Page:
This means that every complaint you receive is like a mini member satisfaction survey, so make sure that you use them to improve your member retention rates.

Essentially, if you get a complaint, don’t ignore it. It’s best practice to take care of it as soon as possible and make sure you satisfy your member’s needs.

You could even take steps to make it simpler for members to submit complaints. Put a member feedback page on your website, throw a banner about feedback in your member email in the footer, and make sure that you’re available on social media.

Use insights from member complaints to make the next member’s experience better.

5. Be Active on Social

If your members forget about you, you can’t retain them. And there are few better ways to stay top of mind than engaging with members on social media.

If social is going to be part of your member retention strategy – and it should be! – then bake it into the member journey. Put social buttons in your footer, on your reservation confirmation page, on your contact page. Everywhere.

When members compliment your club on social, thank them for the kind words and then share their love with the rest of your followers – this is a great member retention strategy.

You can also improve your member retention rates by announcing new services, products, merchandise deals, and other updates on social.

There are loads of apps you can use to automate and optimize your social media engagement, and creating a social media marketing plan is pretty easy. You can even put your social buttons in your emails.

6. Target Members on Social

Social media can help with member retention by letting you target past prospects and member’s guests. With Facebook and Instagram, for instance, you can create target audiences based on pages that members visited – like, say, a “Thank you” page after playing a round – or on certain events.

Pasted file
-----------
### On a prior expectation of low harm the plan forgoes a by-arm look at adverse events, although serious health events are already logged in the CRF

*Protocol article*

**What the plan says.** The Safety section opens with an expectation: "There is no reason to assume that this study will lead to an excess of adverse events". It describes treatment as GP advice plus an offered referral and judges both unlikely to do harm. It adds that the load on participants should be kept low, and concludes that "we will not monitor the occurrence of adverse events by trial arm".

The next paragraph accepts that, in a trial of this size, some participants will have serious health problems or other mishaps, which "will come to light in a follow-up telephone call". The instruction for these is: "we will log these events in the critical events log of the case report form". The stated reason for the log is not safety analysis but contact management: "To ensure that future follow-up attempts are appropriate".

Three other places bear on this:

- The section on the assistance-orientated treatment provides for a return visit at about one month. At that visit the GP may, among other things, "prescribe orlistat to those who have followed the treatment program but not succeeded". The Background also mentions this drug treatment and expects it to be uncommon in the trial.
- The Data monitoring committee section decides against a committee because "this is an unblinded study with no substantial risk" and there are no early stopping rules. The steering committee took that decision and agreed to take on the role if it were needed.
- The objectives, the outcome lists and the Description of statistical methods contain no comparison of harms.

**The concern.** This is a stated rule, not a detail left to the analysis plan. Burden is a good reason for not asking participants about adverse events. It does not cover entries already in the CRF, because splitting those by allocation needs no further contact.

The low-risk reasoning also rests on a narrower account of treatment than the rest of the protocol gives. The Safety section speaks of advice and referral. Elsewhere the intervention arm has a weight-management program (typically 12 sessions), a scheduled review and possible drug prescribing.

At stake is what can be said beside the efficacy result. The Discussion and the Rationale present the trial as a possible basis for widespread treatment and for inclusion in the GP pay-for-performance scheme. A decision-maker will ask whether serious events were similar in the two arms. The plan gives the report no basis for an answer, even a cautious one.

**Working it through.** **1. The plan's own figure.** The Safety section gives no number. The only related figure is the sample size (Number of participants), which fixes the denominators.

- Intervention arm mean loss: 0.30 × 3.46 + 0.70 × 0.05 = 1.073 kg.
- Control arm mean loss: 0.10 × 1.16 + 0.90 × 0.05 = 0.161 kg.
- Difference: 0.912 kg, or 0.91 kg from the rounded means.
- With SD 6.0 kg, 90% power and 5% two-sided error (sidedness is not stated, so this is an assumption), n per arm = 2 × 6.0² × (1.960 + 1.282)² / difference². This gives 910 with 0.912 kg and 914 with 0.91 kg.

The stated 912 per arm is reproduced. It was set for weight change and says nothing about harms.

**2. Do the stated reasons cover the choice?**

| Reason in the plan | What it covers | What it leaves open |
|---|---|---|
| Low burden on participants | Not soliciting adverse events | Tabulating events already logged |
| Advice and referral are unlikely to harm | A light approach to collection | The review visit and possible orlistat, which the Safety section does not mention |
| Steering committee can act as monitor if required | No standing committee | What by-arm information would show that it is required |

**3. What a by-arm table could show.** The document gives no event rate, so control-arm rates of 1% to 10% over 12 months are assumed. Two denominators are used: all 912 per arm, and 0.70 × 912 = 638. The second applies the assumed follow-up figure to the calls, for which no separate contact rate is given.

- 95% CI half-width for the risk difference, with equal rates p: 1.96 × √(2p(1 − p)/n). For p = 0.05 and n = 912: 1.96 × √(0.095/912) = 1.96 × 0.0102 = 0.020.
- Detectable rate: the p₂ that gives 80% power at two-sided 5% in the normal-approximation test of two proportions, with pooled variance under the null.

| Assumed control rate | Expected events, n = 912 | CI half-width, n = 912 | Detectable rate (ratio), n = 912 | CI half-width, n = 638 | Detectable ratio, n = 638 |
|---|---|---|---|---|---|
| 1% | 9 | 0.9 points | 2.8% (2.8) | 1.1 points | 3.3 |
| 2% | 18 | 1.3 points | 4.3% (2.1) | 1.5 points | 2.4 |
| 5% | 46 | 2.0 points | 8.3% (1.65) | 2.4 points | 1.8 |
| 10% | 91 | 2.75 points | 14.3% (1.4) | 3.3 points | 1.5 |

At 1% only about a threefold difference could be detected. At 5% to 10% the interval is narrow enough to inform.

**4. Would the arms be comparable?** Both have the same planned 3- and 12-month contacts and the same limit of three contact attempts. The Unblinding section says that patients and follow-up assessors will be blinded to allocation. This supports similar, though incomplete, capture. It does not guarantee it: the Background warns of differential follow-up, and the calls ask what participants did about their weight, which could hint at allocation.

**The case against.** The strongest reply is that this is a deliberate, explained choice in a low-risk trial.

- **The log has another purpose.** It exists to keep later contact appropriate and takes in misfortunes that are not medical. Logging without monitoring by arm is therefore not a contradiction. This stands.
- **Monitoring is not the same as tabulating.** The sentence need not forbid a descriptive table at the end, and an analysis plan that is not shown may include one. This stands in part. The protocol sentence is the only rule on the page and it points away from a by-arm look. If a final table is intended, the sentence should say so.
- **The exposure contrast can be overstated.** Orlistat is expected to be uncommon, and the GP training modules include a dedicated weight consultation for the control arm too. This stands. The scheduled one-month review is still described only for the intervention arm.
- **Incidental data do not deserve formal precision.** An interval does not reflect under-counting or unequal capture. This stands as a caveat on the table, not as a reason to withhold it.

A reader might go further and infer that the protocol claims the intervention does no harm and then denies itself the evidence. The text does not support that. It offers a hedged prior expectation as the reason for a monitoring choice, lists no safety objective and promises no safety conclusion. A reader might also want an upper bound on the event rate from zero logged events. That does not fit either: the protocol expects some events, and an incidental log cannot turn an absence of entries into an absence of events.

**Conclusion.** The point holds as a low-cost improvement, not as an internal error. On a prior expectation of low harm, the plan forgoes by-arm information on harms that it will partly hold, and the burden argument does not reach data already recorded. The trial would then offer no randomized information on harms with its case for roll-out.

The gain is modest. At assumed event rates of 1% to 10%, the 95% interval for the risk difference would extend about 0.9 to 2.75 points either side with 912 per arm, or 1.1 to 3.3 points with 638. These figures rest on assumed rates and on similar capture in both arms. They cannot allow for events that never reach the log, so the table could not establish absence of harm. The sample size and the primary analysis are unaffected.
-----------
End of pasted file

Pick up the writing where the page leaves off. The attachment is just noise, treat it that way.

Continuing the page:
When it comes to member acquisition, so much of the targeting that clubs do on Facebook is guesswork, at least initially.

They’re educated guesses though, at least, which are based on locations, or age groups, or interests, or gender.

But when you use social media to target members, prospects and past guests, it removes the guesswork.

You know the people on the receiving end of these ads visited your club, making social targeting a valuable tool for your member retention strategy.

So, give this tactic a try – we’re sure that you’ll see the importance of member retention if you can generate some results.

7. Use Email

Each email you send can aid member retention — even when you’re sending emails that aren’t really about retaining members.

We talked earlier about how important setting expectations is. Well, every email can be part of that process. The reservation confirmation, the order arrived confirmation, the follow-up thank you.

These are great opportunities that you can use to set expectations, engage members, and increase your member retention rate.

Use segmenting to better communicate with your members. For example, you could create segments based on the specific member interests, services they recently used, how much they spent, whether they used a discount code, and so on.

It seems like email is becoming less popular, at least among certain demographics. But that’s not necessarily a bad thing for your member retention strategy.

As personal communication keeps moving to iMessage, Facebook Messenger, Snapchat, and WhatsApp, emails might become less intrusive: They won’t be competing for real estate with messages from friends and family.

That means your emails will have a higher chance of helping you hit your goals, and if they’re done right, you’ll be able to improve member loyalty and retention.

8. Market to Your Member’s Interests

Whenever we talk about member retention, one thing is clear – your marketing materials must be aligned with your member’s interests.


Well, if you’re looking to improve your member retention rate, you’re not going to do that by sending your existing members emails which have nothing to do with the things which initially drew them to your club.

Or, if you’re thinking about trying out some new content on your social media channels, it’s important that you assess why your followers liked your content in the first place. Is the new content that you want to post going to jeopardize that existing relationship?